The refrigerator arrived, double boxed with layers of packing peanuts and foam in between. It was clearly labeled "fragile" on all sides. Still, someone managed to droop it hard enough during transit to put a big dent in the side. Thanks UPS. No time to file a claim or wait for an exchange, we checked that it still worked and lugged it aboard. There was some debate as to where to put it. We finally decided on right in the middle, between the two benches of the breakfast nook. It was easy to access, well ventilated, and required the least amount of modification to the boat. As an added advantage, it created an extra counter top for food preparation.
Our final night in Ft. Lauderdale we went to the grocery store one last time to stock up on beer and perishable foods. The next morning, the day before Thanksgiving, we cast off the dock lines, motored down the river, and out of the harbor into the open Atlantic. Because we'd ended up motoring both legs of our shakedown cruise, this was our first time setting sails. Immediately things went wrong.
The halyards on the mast were hopelessly tangled. While Becca manned the helm, Mark, Nate, and I worked at untangling them. There was much shouting and wild gesturing as we squinted at the top of the mast, mouths agape. Finally, with a plan of action decided upon, we swung from our respective halyards, weaving in and out on the lurching deck, in a demented maypole dance.
When we were able to raise the mainsail the three of us retired to the cockpit to set the jib. It was now that we discovered the port winch had seized up over the Summer and was useless. More teamwork, grunting, and shouting got the jib in place without the use of mechanical advantage.
With sails set, Becca dropped the next surprise of the morning when she explained that our compass was frozen on 120 degrees. Delightful. I got out a wrench, detached the compass from the bulkhead, and gently rolled it around to shake the dial free. The compass dial flipped upside down and stayed that way. Somehow it had broken free of the plastic globe it was cased in. Unfixable. We still had on board a handheld orienteering compass and the compass built into the chartplotter. Neither was nearly as convenient or easy to use.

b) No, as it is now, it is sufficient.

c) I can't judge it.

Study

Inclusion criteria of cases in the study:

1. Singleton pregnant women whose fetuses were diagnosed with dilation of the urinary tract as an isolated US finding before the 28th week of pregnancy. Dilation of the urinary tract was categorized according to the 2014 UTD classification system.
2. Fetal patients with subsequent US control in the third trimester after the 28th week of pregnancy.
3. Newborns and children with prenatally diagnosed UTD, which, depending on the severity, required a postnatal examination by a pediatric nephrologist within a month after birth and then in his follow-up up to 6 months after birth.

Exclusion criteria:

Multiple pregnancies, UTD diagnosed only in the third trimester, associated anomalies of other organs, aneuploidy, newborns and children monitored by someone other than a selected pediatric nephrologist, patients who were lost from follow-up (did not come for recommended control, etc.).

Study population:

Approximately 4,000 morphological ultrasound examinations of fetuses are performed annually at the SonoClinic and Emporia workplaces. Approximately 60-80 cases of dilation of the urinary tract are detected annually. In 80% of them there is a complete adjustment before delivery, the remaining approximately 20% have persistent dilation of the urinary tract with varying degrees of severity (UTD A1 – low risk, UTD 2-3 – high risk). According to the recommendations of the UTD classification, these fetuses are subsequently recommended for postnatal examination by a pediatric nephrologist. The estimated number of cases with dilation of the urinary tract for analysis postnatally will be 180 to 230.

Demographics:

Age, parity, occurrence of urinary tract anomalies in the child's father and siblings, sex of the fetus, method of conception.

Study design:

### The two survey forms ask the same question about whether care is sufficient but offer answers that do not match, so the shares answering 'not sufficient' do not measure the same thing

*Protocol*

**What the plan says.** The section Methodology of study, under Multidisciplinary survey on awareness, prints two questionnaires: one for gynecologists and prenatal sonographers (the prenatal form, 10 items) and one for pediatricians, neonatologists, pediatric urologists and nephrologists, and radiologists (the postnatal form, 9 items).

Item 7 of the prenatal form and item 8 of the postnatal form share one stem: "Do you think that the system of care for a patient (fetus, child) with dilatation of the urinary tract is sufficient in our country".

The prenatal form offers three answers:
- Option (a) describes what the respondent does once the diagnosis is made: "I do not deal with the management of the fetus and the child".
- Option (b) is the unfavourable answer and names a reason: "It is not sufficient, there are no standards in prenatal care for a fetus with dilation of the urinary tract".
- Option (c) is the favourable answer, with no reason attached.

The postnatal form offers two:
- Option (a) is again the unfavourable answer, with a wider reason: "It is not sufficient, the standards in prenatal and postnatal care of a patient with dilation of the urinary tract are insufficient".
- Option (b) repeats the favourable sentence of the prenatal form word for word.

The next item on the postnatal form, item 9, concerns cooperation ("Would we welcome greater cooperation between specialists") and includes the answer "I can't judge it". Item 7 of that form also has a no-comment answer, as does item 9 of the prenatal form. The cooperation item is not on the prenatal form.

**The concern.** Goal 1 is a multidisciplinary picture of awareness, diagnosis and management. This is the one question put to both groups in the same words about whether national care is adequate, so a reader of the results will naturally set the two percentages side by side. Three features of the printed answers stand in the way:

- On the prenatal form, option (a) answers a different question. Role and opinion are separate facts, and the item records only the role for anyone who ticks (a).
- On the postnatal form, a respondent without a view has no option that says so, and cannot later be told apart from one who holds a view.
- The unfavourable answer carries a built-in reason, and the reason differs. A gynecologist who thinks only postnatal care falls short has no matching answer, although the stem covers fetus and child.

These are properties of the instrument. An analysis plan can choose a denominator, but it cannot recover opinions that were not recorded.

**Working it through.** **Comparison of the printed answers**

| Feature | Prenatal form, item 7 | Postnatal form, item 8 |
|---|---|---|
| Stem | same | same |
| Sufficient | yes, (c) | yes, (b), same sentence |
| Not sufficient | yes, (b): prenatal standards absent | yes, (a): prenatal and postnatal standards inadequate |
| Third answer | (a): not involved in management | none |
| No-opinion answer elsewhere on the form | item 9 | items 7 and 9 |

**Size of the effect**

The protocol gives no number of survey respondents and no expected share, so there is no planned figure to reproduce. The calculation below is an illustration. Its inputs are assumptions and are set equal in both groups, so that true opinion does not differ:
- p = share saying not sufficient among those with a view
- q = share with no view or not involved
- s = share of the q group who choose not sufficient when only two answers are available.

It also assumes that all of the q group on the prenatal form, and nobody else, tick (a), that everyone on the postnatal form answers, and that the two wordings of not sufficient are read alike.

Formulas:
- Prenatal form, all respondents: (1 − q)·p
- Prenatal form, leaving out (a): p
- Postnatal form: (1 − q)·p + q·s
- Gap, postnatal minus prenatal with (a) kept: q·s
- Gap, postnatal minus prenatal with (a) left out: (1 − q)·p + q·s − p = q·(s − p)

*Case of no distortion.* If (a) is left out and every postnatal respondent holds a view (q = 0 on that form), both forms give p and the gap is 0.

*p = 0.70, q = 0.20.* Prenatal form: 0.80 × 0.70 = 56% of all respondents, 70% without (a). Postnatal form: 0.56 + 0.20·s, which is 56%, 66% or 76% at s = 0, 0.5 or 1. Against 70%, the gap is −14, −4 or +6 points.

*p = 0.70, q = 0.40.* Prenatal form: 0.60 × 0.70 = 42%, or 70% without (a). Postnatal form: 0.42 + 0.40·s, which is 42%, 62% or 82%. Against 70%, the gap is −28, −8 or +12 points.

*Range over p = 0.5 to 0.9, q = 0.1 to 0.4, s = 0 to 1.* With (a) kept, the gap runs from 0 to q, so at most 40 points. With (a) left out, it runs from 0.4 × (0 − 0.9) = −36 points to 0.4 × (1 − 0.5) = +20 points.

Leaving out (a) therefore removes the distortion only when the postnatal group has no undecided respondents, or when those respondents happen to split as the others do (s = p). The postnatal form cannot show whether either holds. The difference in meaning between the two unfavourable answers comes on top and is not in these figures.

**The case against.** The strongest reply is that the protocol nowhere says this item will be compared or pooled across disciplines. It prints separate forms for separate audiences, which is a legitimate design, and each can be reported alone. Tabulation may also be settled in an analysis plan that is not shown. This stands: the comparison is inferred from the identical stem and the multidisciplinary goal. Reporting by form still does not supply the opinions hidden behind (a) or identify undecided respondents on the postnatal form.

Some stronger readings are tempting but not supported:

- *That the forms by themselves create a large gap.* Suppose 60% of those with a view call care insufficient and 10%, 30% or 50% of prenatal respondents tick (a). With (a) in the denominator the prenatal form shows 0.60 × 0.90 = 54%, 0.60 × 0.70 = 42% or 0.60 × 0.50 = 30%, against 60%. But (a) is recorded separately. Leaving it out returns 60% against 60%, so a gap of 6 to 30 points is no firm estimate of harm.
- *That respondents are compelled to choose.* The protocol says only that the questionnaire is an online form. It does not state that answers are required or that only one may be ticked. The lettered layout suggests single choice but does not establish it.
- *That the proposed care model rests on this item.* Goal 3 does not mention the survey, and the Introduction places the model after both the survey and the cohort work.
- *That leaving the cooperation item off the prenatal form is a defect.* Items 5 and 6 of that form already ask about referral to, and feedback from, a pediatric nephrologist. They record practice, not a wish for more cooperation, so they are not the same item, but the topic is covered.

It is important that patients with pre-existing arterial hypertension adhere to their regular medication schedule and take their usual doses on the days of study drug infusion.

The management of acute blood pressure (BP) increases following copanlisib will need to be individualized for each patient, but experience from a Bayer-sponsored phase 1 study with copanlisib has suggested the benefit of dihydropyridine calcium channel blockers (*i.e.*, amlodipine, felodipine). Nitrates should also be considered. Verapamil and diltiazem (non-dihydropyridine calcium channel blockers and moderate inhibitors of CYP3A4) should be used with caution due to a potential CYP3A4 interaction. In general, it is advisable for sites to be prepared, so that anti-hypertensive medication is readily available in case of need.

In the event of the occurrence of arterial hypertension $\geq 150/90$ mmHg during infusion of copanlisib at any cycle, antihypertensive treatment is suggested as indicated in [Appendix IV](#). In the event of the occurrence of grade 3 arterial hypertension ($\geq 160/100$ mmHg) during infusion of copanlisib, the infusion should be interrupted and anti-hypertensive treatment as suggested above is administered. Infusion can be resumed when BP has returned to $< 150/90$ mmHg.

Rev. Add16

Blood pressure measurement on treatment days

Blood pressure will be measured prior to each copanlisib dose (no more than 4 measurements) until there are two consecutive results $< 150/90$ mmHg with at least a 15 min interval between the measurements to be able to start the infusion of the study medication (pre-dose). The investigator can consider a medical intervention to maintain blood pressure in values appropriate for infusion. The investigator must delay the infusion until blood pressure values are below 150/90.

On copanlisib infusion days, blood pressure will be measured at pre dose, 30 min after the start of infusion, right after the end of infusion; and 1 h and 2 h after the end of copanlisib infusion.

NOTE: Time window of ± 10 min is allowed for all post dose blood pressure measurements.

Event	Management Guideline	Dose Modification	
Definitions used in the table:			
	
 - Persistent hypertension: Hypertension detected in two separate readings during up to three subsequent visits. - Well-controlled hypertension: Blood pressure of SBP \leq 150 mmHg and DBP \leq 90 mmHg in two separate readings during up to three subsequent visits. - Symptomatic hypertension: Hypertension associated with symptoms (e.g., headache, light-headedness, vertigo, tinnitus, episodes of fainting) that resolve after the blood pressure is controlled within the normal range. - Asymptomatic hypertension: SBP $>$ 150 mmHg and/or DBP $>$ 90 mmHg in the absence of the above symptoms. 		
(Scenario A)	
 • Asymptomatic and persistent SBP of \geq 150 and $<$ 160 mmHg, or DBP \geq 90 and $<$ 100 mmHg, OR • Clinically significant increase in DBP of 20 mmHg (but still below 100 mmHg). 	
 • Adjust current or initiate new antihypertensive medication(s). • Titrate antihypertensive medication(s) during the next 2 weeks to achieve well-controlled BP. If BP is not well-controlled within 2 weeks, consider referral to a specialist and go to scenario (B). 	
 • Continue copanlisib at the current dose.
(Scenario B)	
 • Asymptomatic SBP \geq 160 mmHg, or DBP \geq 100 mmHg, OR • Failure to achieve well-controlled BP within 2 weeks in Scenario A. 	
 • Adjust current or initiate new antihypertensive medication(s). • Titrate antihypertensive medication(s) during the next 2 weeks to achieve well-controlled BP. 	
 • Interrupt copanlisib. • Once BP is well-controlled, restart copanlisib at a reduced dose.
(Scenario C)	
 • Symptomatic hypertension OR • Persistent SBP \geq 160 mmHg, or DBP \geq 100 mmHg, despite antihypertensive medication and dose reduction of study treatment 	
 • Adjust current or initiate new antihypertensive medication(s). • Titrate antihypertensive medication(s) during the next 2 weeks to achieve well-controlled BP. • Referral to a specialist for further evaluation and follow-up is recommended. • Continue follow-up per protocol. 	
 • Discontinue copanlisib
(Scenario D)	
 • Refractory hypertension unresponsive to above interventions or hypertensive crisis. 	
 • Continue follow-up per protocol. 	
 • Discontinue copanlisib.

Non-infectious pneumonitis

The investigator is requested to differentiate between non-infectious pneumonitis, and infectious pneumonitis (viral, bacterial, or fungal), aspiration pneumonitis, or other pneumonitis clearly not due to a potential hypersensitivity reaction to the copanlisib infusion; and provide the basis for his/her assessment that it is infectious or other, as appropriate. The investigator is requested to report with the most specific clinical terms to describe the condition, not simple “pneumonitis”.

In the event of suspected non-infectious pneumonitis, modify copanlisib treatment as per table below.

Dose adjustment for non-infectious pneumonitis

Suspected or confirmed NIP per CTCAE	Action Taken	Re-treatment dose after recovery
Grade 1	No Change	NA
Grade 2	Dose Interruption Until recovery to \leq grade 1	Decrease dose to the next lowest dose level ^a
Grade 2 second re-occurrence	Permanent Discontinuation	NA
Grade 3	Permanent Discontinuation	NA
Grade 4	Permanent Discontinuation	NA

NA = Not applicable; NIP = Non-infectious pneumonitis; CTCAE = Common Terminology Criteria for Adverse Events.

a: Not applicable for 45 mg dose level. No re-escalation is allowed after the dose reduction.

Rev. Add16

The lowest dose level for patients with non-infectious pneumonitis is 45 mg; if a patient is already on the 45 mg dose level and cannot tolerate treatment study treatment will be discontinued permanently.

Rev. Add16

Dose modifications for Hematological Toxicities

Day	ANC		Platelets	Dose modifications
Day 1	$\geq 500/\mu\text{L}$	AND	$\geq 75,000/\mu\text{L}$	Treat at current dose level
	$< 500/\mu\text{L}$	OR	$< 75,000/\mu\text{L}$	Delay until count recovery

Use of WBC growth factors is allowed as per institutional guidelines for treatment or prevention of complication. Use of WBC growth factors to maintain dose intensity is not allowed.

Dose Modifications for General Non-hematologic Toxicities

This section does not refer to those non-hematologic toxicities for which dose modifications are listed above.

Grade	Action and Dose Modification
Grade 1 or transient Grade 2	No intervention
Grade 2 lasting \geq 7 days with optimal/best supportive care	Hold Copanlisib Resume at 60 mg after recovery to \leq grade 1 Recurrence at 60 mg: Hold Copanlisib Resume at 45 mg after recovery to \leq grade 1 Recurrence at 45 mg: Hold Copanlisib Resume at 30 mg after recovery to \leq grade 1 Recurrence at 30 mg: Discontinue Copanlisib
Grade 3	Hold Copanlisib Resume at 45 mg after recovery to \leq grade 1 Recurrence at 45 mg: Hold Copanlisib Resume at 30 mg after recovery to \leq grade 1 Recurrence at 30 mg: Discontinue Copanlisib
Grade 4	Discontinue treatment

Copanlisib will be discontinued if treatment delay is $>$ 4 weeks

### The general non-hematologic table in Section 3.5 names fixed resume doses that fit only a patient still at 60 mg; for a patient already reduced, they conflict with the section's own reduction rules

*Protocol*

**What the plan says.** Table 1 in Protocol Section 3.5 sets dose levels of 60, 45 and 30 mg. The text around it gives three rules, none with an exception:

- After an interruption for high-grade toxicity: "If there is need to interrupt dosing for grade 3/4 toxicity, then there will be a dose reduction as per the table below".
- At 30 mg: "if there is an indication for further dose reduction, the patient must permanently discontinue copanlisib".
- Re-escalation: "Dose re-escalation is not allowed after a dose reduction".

I briefly considered turning back to Ft. Lauderdale but, by the time we would get back, shops would be closed for Thanksgiving weekend. No one felt like waiting another four days. We would press on.
Discovered wedged in a cubby during the repacking process was an old bottle of champagne, given to Pete and I when we set sail from Woods Hole, MA. It had somehow been lost and forgotten in a cabinet. Sails straining at their sheets, Strolla charging through the waves, this champagne was now brought out to celebrate our first real day underway. As it was still morning, we mixed it with orange juice.
The seas weren't rough, but they were rougher than the canals of the Intercoastal. Everyone except Mark was feeling a little fragile. The mimosas were a bad choice. No one threw up, but after the first sip no one was smiling much either. Mark ended up finishing my glass as well as the rest of the bottle and managed to be happy and unhelpful for the rest of the morning.
Arriving in Miami, we settled in the same anchorage we'd had on our shakedown cruise. I cooked our first meal aboard. Macaroni with velveeta cheese, diced onions and fried spam, all washed down with beer. Everyone declared it a success.